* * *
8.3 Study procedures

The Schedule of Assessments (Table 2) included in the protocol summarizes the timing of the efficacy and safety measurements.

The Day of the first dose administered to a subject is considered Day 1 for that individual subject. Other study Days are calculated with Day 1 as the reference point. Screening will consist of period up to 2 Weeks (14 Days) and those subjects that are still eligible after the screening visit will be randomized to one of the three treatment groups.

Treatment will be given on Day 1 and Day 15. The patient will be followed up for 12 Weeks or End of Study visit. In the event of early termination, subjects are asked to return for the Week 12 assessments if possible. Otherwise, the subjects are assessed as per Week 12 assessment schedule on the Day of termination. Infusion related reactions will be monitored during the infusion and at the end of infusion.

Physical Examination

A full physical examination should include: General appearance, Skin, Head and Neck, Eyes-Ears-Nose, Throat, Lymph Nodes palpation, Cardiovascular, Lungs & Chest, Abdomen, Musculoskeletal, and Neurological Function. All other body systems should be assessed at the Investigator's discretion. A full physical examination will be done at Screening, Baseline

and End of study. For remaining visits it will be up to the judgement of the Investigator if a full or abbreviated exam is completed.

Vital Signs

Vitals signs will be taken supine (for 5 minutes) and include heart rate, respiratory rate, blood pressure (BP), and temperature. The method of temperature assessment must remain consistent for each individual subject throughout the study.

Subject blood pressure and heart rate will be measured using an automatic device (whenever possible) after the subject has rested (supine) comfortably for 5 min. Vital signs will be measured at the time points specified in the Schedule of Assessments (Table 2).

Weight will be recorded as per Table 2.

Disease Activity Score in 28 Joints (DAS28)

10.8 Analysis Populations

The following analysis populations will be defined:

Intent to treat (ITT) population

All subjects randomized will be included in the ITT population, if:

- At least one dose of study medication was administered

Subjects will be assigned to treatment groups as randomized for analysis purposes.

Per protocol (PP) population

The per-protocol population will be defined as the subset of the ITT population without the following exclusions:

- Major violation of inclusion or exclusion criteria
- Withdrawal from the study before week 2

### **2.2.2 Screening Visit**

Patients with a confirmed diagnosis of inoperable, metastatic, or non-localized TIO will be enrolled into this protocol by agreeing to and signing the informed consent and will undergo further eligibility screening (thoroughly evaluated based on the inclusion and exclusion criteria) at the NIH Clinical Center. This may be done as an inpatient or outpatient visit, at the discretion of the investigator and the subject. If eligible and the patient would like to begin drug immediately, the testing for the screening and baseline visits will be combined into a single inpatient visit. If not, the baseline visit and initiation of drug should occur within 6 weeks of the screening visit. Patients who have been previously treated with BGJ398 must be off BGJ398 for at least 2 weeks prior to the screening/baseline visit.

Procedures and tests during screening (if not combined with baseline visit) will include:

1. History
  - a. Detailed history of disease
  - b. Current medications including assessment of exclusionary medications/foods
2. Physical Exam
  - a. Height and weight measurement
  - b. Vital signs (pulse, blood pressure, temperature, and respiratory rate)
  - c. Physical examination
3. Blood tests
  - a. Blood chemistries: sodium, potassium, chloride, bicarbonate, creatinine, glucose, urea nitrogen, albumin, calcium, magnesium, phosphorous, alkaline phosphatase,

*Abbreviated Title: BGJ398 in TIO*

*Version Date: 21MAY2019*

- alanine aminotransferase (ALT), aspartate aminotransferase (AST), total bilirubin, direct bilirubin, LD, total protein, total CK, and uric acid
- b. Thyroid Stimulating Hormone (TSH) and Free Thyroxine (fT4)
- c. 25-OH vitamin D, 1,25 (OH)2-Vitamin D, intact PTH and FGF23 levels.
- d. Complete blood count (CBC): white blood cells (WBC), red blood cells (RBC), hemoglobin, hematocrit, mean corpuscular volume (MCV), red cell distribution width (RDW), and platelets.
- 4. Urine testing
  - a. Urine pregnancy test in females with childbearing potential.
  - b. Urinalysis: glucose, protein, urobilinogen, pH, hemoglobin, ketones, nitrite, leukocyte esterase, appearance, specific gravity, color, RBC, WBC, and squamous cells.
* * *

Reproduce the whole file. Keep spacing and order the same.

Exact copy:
8.3 Study procedures

The Schedule of Assessments (Table 2) included in the protocol summarizes the timing of the efficacy and safety measurements.

The Day of the first dose administered to a subject is considered Day 1 for that individual subject. Other study Days are calculated with Day 1 as the reference point. Screening will consist of period up to 2 Weeks (14 Days) and those subjects that are still eligible after the screening visit will be randomized to one of the three treatment groups.

Treatment will be given on Day 1 and Day 15. The patient will be followed up for 12 Weeks or End of Study visit. In the event of early termination, subjects are asked to return for the Week 12 assessments if possible. Otherwise, the subjects are assessed as per Week 12 assessment schedule on the Day of termination. Infusion related reactions will be monitored during the infusion and at the end of infusion.

Physical Examination

A full physical examination should include: General appearance, Skin, Head and Neck, Eyes-Ears-Nose, Throat, Lymph Nodes palpation, Cardiovascular, Lungs & Chest, Abdomen, Musculoskeletal, and Neurological Function. All other body systems should be assessed at the Investigator's discretion. A full physical examination will be done at Screening, Baseline

and End of study. For remaining visits it will be up to the judgement of the Investigator if a full or abbreviated exam is completed.

Vital Signs

Vitals signs will be taken supine (for 5 minutes) and include heart rate, respiratory rate, blood pressure (BP), and temperature. The method of temperature assessment must remain consistent for each individual subject throughout the study.

Subject blood pressure and heart rate will be measured using an automatic device (whenever possible) after the subject has rested (supine) comfortably for 5 min. Vital signs will be measured at the time points specified in the Schedule of Assessments (Table 2).

Weight will be recorded as per Table 2.

Disease Activity Score in 28 Joints (DAS28)

10.8 Analysis Populations

The following analysis populations will be defined:

Intent to treat (ITT) population

All subjects randomized will be included in the ITT population, if:

- At least one dose of study medication was administered

Subjects will be assigned to treatment groups as randomized for analysis purposes.

Per protocol (PP) population

The per-protocol population will be defined as the subset of the ITT population without the following exclusions:

- Major violation of inclusion or exclusion criteria
- Withdrawal from the study before week 2

### **2.2.2 Screening Visit**

Patients with a confirmed diagnosis of inoperable, metastatic, or non-localized TIO will be enrolled into this protocol by agreeing to and signing the informed consent and will undergo further eligibility screening (thoroughly evaluated based on the inclusion and exclusion criteria) at the NIH Clinical Center. This may be done as an inpatient or outpatient visit, at the discretion of the investigator and the subject. If eligible and the patient would like to begin drug immediately, the testing for the screening and baseline visits will be combined into a single inpatient visit. If not, the baseline visit and initiation of drug should occur within 6 weeks of the screening visit. Patients who have been previously treated with BGJ398 must be off BGJ398 for at least 2 weeks prior to the screening/baseline visit.

Procedures and tests during screening (if not combined with baseline visit) will include:

1. History
  - a. Detailed history of disease
  - b. Current medications including assessment of exclusionary medications/foods
2. Physical Exam
  - a. Height and weight measurement
  - b. Vital signs (pulse, blood pressure, temperature, and respiratory rate)
  - c. Physical examination
3. Blood tests
  - a. Blood chemistries: sodium, potassium, chloride, bicarbonate, creatinine, glucose, urea nitrogen, albumin, calcium, magnesium, phosphorous, alkaline phosphatase,

*Abbreviated Title: BGJ398 in TIO*

*Version Date: 21MAY2019*

- alanine aminotransferase (ALT), aspartate aminotransferase (AST), total bilirubin, direct bilirubin, LD, total protein, total CK, and uric acid
- b. Thyroid Stimulating Hormone (TSH) and Free Thyroxine (fT4)
- c. 25-OH vitamin D, 1,25 (OH)2-Vitamin D, intact PTH and FGF23 levels.
- d. Complete blood count (CBC): white blood cells (WBC), red blood cells (RBC), hemoglobin, hematocrit, mean corpuscular volume (MCV), red cell distribution width (RDW), and platelets.
- 4. Urine testing
  - a. Urine pregnancy test in females with childbearing potential.
  - b. Urinalysis: glucose, protein, urobilinogen, pH, hemoglobin, ketones, nitrite, leukocyte esterase, appearance, specific gravity, color, RBC, WBC, and squamous cells.